Independent Lens
GenreDocumentary, Drama
Country of originUnited States
No. of seasons21
No. of episodes405 (list of episodes)
Executive producersCarrie Lozano,[1] Lois Vossen
Running time60-120 minutes or multi-part docuseries
Production companyIndependent Television Service
Original release
ReleaseAugust 9, 1999 (1999-08-09) –

Independent Lens is a weekly television series airing on PBS featuring documentary films made by independent filmmakers. Past seasons of Independent Lens were hosted by Angela Bassett, Don Cheadle, Susan Sarandon, Edie Falco, Terrence Howard, Maggie Gyllenhaal, America Ferrera, Mary-Louise Parker,[2] and Stanley Tucci, who served two stints as host from 2012-2014.[3]

The series began in 1999 and for three years aired 10 episodes each fall season. In 2002, PBS announced that in 2003 the series would relaunch with ITVS as the production company, under the leadership of Sally Jo Fifer and Lois Vossen, and would expand to 29 primetime episodes a year.[4] The 2019-20 season is regarded as the 18th season for the series.

Independent Lens has won six Primetime Emmy Awards and 20 films have won News & Documentary Emmy Awards. In 2012, "Have You Heard From Johannesburg?" won for Exceptional Merit in Documentary Filmmaking; in 2007, A Lion in the House won for Exceptional Merit in Nonfiction Filmmaking; and A Lion's Trail won in 2006 for Outstanding Cultural and Artistic Programming. Three other films won for Best Documentary: Billy Strayhorn: Lush Life in 2008, Be Good, Smile Pretty in 2004, and Sing Faster: The Stagehands' Ring Cycle in 2000. Four Independent Lens films won News & Documentary Emmys in 2017 alone: The Armor of Light; (T)error; Best of Enemies; and In Football We Trust.[5] As well, seven Independent Lens films garnered Academy Award nominations for Best Documentary: Enron: The Smartest Guys in the Room (2006), The Weather Underground (2004), Waste Land (2010), Hell and Back Again (2011), How to Survive a Plague (2012), I Am Not Your Negro (2016), and Hale County This Morning, This Evening (2018). Other awards conferred upon Independent Lens films include the George Foster Peabody Award,[6] International Documentary Association Documentary Awards, Alfred I. duPont–Columbia University Award, and Sundance Film Festival Awards.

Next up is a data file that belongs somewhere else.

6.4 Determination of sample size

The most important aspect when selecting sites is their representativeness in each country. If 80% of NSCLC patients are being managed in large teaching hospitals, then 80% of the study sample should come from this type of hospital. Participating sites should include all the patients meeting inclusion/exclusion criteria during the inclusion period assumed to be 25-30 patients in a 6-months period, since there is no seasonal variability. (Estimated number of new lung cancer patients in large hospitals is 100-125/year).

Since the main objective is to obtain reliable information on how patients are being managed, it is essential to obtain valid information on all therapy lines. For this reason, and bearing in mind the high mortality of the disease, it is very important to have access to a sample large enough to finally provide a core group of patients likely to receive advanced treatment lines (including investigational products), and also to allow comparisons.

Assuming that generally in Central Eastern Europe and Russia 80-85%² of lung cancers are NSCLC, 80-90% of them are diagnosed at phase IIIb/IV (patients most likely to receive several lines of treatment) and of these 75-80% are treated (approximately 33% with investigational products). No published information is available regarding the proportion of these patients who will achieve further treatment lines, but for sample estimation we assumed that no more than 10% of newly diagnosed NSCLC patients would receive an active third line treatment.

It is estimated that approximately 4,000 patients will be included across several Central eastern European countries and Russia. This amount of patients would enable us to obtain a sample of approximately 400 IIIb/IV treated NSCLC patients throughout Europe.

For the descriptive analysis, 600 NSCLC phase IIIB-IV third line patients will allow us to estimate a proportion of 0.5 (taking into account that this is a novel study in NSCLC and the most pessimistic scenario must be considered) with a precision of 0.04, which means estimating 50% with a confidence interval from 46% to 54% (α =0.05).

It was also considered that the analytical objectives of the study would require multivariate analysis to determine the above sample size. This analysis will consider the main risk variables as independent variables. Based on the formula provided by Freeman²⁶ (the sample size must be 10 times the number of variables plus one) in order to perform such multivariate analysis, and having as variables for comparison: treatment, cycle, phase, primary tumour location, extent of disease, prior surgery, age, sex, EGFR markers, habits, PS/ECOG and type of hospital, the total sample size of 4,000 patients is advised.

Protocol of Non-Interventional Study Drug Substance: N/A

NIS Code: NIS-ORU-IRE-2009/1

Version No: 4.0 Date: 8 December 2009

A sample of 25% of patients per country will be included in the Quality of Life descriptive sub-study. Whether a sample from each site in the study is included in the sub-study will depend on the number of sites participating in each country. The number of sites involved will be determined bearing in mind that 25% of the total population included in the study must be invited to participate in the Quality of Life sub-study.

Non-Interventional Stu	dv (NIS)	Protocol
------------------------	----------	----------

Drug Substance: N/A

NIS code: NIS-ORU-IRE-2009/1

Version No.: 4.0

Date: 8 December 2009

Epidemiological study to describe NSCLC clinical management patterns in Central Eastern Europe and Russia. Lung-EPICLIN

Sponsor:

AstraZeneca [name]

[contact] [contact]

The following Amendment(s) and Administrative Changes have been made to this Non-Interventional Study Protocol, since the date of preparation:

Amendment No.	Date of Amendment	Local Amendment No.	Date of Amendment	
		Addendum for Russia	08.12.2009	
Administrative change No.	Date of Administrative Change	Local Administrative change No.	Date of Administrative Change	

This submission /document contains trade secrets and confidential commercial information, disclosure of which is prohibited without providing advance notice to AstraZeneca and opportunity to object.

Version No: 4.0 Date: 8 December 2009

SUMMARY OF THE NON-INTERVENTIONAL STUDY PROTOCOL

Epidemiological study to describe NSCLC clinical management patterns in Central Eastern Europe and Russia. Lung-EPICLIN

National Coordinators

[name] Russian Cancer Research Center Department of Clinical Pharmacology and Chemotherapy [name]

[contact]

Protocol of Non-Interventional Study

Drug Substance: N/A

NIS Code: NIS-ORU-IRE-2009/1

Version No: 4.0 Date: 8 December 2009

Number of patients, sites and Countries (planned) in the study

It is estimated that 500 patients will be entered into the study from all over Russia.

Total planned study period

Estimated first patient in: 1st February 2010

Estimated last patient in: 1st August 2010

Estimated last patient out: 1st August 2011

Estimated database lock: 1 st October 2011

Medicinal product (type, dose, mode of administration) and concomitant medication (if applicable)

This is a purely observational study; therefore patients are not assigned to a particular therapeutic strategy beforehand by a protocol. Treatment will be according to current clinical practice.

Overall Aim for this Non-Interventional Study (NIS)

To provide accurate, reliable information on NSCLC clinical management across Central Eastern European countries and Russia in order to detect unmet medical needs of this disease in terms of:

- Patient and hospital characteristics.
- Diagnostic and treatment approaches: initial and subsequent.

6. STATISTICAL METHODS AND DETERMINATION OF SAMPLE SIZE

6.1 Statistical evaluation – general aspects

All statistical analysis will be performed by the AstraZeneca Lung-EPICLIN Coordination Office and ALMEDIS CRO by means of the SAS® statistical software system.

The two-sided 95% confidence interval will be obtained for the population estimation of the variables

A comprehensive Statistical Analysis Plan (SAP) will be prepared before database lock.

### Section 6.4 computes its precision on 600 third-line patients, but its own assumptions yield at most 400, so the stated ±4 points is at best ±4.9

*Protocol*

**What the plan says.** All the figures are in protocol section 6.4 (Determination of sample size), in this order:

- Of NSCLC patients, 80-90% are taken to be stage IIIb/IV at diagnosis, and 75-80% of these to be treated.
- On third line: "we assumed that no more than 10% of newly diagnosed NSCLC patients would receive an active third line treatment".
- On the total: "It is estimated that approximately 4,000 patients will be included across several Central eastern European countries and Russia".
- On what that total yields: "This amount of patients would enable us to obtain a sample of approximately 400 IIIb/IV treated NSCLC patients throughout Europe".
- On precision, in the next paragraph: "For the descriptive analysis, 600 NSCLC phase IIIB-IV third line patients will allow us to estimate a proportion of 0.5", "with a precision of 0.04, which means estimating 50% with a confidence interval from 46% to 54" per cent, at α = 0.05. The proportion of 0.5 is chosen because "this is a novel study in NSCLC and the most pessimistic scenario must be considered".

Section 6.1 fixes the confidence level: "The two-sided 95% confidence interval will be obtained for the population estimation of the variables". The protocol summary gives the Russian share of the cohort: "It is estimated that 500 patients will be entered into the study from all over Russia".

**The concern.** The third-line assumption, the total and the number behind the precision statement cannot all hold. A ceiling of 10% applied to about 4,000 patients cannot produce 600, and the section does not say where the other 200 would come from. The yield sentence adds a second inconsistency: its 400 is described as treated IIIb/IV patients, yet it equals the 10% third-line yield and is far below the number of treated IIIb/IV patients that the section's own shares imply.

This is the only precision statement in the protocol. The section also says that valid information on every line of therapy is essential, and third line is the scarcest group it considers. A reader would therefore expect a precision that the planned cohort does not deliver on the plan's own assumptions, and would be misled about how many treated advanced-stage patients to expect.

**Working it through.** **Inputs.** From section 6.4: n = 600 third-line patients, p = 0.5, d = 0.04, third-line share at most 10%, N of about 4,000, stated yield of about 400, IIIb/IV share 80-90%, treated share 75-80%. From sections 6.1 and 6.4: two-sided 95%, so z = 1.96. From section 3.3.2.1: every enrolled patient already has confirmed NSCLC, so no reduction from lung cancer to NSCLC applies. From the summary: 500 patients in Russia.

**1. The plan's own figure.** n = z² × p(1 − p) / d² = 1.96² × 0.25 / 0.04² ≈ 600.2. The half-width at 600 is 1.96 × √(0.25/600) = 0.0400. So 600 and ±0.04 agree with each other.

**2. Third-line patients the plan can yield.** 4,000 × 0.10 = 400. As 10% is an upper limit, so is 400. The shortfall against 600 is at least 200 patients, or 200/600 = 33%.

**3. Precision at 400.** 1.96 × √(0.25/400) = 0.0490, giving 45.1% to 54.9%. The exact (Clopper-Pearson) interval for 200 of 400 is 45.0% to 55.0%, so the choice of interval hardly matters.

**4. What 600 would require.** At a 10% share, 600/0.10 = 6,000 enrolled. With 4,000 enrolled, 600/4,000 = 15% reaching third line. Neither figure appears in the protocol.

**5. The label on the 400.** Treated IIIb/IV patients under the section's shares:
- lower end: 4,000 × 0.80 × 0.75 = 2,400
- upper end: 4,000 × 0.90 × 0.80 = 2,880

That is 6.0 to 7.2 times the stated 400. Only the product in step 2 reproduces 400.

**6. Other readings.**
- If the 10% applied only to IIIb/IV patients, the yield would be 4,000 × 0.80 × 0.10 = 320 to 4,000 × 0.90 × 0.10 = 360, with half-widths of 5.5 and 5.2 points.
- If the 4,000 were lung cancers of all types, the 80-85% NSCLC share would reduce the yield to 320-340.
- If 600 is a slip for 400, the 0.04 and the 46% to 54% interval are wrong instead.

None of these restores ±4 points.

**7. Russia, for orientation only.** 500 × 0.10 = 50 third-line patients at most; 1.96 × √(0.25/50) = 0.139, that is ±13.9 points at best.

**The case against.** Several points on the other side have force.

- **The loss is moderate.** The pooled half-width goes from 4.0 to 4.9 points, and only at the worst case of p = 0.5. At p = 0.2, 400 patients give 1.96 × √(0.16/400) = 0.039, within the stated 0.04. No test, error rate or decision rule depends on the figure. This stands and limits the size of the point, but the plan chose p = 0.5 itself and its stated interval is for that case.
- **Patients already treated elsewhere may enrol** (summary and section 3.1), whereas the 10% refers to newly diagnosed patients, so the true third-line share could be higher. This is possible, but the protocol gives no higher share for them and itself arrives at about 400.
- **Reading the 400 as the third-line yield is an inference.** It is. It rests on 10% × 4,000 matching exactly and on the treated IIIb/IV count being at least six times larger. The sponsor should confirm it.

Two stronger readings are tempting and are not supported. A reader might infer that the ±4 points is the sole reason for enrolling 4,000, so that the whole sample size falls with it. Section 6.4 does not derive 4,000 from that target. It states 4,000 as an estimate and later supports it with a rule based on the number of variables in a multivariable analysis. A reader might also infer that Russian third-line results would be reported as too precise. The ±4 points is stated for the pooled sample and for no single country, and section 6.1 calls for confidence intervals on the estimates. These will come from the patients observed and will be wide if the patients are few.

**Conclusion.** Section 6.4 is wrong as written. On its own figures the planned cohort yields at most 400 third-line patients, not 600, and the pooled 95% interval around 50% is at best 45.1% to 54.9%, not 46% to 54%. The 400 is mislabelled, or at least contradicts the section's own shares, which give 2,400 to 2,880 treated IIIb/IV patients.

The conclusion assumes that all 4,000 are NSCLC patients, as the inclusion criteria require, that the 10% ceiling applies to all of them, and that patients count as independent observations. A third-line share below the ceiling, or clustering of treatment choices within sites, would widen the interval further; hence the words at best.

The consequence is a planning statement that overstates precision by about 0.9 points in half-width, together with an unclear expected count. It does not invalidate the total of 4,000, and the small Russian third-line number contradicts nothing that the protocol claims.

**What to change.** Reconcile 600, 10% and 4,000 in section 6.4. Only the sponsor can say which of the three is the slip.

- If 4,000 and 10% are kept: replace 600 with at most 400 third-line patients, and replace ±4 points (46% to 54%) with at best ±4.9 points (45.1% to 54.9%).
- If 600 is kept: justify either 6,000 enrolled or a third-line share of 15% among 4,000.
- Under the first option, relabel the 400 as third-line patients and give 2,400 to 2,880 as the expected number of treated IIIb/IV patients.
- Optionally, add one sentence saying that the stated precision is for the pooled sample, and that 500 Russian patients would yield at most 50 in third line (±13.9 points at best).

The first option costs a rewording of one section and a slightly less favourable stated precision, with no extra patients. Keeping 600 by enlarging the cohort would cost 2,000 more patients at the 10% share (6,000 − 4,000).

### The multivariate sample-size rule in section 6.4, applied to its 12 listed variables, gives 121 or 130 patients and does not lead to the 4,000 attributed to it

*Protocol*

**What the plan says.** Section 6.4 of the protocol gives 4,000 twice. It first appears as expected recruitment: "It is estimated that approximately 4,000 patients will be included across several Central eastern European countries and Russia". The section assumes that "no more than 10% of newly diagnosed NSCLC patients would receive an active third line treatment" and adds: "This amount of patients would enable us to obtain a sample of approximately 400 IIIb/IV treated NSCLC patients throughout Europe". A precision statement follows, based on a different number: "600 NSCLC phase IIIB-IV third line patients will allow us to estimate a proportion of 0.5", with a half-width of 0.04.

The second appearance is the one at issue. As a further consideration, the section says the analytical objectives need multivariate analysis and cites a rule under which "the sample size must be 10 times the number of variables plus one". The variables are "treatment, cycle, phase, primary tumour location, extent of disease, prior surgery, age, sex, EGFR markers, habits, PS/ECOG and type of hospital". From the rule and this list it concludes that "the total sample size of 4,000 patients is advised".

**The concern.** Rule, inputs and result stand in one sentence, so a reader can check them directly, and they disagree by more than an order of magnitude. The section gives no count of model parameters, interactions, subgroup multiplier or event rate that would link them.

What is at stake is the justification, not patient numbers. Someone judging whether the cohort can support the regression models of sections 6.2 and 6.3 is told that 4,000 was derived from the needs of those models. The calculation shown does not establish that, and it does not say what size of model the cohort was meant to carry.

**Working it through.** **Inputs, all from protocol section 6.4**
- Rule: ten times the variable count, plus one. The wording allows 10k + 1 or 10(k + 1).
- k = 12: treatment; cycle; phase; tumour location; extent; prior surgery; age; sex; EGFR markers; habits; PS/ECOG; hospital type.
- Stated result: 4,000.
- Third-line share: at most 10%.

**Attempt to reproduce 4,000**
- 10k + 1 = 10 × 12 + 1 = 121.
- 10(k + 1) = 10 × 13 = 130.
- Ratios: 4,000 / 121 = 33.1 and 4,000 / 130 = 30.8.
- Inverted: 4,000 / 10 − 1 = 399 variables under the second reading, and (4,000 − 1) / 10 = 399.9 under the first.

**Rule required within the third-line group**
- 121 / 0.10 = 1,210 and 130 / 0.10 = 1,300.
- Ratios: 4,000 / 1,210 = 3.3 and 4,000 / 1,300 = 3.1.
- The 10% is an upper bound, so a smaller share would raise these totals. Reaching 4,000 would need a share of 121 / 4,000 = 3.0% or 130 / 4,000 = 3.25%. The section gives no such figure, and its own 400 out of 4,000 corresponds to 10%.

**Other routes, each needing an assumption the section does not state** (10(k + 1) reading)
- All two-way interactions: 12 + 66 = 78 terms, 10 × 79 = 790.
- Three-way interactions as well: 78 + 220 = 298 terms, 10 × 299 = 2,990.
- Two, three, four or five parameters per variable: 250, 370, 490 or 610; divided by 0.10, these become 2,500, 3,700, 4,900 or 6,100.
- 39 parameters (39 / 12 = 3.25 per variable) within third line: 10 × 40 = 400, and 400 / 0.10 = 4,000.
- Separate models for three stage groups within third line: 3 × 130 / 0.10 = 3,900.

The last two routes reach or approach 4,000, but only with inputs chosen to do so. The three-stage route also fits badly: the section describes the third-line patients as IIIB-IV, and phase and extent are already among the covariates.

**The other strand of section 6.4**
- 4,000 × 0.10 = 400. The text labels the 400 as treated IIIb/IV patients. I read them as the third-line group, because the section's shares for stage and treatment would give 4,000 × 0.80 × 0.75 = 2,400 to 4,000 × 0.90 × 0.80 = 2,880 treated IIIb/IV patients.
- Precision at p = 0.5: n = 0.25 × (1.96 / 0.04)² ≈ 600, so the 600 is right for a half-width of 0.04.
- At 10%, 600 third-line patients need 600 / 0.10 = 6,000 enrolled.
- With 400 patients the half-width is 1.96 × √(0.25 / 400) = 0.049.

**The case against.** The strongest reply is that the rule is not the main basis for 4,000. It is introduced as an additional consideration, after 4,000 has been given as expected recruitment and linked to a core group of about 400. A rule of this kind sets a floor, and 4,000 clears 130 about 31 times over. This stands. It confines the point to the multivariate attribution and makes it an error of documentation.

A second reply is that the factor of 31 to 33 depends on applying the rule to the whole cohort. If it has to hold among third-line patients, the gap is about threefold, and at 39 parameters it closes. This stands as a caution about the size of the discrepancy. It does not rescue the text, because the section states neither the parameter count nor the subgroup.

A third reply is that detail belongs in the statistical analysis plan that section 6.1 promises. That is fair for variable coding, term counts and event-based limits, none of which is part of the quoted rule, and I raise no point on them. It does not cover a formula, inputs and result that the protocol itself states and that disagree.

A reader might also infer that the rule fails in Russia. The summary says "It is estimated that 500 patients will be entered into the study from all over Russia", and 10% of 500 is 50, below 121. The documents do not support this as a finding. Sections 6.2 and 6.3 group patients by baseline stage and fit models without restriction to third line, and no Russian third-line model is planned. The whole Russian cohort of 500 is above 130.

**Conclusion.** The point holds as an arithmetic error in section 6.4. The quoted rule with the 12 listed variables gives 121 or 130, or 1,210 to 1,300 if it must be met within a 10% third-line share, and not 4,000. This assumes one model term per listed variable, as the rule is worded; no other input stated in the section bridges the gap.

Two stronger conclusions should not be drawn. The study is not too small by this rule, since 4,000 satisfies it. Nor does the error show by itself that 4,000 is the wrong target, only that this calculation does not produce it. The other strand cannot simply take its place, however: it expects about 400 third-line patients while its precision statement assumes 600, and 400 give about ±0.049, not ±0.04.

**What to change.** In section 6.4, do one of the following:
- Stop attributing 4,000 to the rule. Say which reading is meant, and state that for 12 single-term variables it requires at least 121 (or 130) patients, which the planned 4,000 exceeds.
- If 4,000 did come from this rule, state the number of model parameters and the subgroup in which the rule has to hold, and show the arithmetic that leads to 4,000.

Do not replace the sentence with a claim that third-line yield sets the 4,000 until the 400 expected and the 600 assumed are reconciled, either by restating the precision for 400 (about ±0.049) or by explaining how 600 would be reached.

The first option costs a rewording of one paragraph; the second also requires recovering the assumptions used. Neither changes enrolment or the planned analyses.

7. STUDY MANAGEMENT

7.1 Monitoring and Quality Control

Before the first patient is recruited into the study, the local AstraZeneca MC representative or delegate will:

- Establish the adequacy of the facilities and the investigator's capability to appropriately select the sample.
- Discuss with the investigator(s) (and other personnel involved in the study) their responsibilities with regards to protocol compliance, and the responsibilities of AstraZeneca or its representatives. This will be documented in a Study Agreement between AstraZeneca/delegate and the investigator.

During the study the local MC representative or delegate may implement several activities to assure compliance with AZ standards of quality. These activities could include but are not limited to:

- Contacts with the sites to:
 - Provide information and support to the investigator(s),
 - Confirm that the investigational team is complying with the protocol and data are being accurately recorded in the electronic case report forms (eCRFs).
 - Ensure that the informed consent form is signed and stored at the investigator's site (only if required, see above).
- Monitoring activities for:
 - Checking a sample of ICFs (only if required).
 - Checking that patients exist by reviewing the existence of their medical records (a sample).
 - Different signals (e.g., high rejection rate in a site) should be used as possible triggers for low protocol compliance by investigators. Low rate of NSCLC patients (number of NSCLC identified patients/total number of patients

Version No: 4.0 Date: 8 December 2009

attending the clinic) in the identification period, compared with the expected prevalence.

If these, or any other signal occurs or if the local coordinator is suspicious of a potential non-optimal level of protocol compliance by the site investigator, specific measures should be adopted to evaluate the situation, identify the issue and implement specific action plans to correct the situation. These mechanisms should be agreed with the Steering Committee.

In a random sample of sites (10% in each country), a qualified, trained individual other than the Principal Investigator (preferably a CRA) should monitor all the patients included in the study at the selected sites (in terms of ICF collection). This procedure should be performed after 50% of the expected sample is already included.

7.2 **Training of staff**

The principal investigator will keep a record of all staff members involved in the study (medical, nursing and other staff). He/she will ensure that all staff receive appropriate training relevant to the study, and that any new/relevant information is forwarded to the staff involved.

Main article: List of Independent Lens films

Audience Award

Independent Lens gives out an annual Audience Award. The TV viewing audience is invited to rate each episode of the series (through online voting), and an award is given to each season's winner. Winners of the Audience Award have included:[7]

Critical Reception

Independent Lens has received generally positive reviews from television critics. David Zurawik of The Baltimore Sun wrote, "The series on PBS from Independent Lens, one of the nation’s finest and most daring producers of documentaries, offers a deep-dive, granular look at what happened in Philadelphia when Krasner, a longtime criminal and civil rights attorney."[8]

See also


  1. ^ ITVS Names Carrie Lozano as President and CEO” (on June 7, 2023)
  2. ^ "Introducing Our Illustrious New Host, Mary-Louise Parker!" (on September 20, 2011)
  3. ^ Independent Lens Announces New Season Lineup” (on September 4, 2013)
  4. ^ "'Independent Lens' From ITVS Re-Launches; Expands to 29 Weeks". July 26, 2002. Archived from the original on August 3, 2002.
  5. ^ National Academy of Television Arts & Sciences News & Documentary Emmys Winners List” (on October 5, 2017)
  6. ^ "Peabody Awards for Independent Lens". Peabody Award.
  7. ^ Independent Lens - About the Audience Award (retrieved June 3, 2009).
  8. ^ Zurawik, David (April 30, 2021). "'Philly D.A.' a winning documentary that captures a moment of landmark change in law and social justice | COMMENTARY". Baltimore Sun. Retrieved June 28, 2024.